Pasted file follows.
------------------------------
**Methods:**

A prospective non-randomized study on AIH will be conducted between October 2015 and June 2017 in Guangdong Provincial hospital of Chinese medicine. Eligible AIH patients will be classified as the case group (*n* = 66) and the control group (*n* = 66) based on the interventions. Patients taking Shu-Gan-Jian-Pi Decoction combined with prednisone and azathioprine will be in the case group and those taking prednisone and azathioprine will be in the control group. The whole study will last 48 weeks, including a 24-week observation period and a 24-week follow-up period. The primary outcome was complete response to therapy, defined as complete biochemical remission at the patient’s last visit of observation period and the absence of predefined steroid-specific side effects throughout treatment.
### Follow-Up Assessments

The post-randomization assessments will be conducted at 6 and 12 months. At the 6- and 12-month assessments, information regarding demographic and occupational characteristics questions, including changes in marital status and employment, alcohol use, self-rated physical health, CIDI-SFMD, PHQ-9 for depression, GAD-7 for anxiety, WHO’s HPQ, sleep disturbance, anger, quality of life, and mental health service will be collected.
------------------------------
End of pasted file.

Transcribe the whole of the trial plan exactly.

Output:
**Methods:**

A prospective non-randomized study on AIH will be conducted between October 2015 and June 2017 in Guangdong Provincial hospital of Chinese medicine. Eligible AIH patients will be classified as the case group (*n* = 66) and the control group (*n* = 66) based on the interventions. Patients taking Shu-Gan-Jian-Pi Decoction combined with prednisone and azathioprine will be in the case group and those taking prednisone and azathioprine will be in the control group. The whole study will last 48 weeks, including a 24-week observation period and a 24-week follow-up period. The primary outcome was complete response to therapy, defined as complete biochemical remission at the patient’s last visit of observation period and the absence of predefined steroid-specific side effects throughout treatment.
### Follow-Up Assessments

The post-randomization assessments will be conducted at 6 and 12 months. At the 6- and 12-month assessments, information regarding demographic and occupational characteristics questions, including changes in marital status and employment, alcohol use, self-rated physical health, CIDI-SFMD, PHQ-9 for depression, GAD-7 for anxiety, WHO’s HPQ, sleep disturbance, anger, quality of life, and mental health service will be collected.